- Hypersensitivity to atomoxetine or any of the excipients in the product
- Symptomatic cardiovascular disease including:
- -moderate to severe hypertension
- -atrial fibrillation
- -atrial flutter
- -ventricular tachycardia
- -ventricular fibrillation
- -ventricular flutter
- -advanced arteriosclerosis
Atomoxetine is a substrate for CYP2D6 and hence concurrent treatment with CYP2D6 inhibitors such as bupropion (Wellbutrin) or fluoxetine (Prozac) is not recommended, as this can lead to significant elevations of plasma atomoxetine levels. CYP2D6 is not very susceptible to enzyme induction. Other possible drug interactions include:
- Antihypertensive and pressor agents, due to the potential pressor effect of indirect sympathomimetics such as atomoxetine.
- Norepinephrine-acting agents such as α1 adrenoceptor agonists or norepinephrine reuptake inhibitors due to the potential for additive or synergistic pharmacologic effects.
- β-adrenoceptor agonists due to the potential for the effects of these drugs to be potentiated by atomoxetine.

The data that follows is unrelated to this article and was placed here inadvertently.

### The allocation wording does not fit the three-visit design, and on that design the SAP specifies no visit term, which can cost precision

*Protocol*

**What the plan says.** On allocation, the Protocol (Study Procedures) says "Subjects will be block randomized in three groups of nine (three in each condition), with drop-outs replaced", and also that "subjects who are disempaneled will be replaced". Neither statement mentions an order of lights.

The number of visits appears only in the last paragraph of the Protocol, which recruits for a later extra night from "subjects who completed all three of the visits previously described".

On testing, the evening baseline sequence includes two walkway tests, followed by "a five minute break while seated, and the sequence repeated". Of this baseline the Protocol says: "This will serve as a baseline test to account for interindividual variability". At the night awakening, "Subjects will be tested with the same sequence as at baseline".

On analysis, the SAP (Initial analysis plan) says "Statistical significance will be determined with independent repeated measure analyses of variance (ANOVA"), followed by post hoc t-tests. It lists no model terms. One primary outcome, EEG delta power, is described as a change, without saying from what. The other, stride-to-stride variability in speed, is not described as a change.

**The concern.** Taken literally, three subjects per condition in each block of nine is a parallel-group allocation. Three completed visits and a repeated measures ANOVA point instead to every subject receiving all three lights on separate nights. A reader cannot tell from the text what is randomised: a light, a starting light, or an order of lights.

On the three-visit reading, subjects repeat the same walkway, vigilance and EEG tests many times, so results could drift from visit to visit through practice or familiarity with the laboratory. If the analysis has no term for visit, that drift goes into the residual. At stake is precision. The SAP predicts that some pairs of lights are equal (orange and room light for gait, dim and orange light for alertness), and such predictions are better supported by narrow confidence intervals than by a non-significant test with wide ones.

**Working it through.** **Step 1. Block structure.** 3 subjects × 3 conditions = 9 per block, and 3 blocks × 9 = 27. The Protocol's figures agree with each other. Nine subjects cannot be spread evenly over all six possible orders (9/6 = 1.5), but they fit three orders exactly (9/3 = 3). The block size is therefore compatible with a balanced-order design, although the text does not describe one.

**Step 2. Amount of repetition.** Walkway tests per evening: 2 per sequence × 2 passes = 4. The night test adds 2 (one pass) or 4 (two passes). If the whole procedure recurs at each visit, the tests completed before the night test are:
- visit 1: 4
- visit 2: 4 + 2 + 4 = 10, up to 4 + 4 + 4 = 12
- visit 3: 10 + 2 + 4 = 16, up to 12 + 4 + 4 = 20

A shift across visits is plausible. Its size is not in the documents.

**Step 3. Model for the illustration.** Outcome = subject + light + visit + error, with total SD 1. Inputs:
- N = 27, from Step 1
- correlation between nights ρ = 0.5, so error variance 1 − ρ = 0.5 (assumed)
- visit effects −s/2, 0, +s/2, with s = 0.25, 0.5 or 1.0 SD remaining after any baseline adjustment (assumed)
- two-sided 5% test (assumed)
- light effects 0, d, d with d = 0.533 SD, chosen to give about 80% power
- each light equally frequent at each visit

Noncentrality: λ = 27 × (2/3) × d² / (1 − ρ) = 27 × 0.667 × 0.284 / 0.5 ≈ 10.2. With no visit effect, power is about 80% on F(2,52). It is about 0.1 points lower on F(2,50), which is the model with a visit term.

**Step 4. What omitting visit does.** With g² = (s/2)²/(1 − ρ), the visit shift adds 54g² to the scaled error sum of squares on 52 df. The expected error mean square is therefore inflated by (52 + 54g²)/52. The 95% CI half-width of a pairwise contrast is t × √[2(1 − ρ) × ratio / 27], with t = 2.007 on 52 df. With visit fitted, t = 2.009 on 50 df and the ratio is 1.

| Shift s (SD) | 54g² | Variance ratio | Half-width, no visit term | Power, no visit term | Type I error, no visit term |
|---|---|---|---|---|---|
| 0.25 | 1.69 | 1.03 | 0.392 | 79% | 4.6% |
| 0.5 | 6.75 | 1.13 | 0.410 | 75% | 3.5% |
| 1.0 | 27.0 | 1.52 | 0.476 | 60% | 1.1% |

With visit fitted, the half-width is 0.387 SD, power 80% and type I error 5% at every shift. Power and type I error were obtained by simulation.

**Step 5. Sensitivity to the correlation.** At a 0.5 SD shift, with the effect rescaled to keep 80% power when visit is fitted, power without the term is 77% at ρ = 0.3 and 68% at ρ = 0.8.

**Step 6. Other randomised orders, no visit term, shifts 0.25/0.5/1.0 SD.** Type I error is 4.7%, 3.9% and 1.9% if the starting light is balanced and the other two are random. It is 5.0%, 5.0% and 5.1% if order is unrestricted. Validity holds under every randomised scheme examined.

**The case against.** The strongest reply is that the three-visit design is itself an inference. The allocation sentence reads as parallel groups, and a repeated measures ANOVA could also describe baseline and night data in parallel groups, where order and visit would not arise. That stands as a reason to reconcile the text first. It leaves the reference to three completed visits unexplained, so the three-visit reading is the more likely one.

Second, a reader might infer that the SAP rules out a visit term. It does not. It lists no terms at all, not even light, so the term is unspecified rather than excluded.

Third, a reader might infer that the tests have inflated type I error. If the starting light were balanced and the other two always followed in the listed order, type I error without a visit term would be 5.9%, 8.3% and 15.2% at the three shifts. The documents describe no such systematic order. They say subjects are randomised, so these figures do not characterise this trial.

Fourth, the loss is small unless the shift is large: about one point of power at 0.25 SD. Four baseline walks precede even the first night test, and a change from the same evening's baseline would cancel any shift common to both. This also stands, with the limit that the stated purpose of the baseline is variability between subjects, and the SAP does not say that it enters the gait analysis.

- Highly plasma protein-bound drugs due to the potential of atomoxetine to displace these drugs from plasma proteins and hence potentiate their adverse effects. Examples include diazepam, paroxetine and phenytoin.
- Gastrointestinal symptoms
- Abnormal behaviour
- Dry mouth
Less common symptoms:
- QTc interval prolongation
Detection in biological fluids
Atomoxetine may be quantitated in plasma, serum or whole blood in order to distinguish extensive versus poor metabolizers in those receiving the drug therapeutically, to confirm the diagnosis in potential poisoning victims or to assist in the forensic investigation in a case of fatal overdosage.
Chemistry and composition
Atomoxetine is designated chemically as (−)-N-methyl-3-phenyl-3-(o-tolyloxy)-propylamine hydrochloride, and has a molecular mass of 291.82. It has a solubility of 27.8 mg/ml in water. Atomoxetine is a white solid that exists as a granular powder inside the capsule, along with pregelatinized starch and dimethicone. The capsule shells contain gelatin, sodium lauryl sulfate, FD&C Blue No. 2, yellow iron oxide, titanium dioxide, red iron oxide, edible black ink, and trace amounts of other inactive ingredients.
Atomoxetine inhibits NET, SERT, and DAT with respective Ki values of 5, 77, and 1451 nM. In microdialysis studies, it increased NE and DA levels by three-fold in the prefrontal cortices, but did not alter DA levels in the striatum or nucleus accumbens. Atomoxetine also acts as an NMDA receptor antagonist at clinically relevant doses. The role of NMDA receptor antagonism in atomoxetine's therapeutic profile remains to be further elucidated, but recent literature has further implicated glutaminergic dysfunction as central in ADHD pathophysiology and etiology.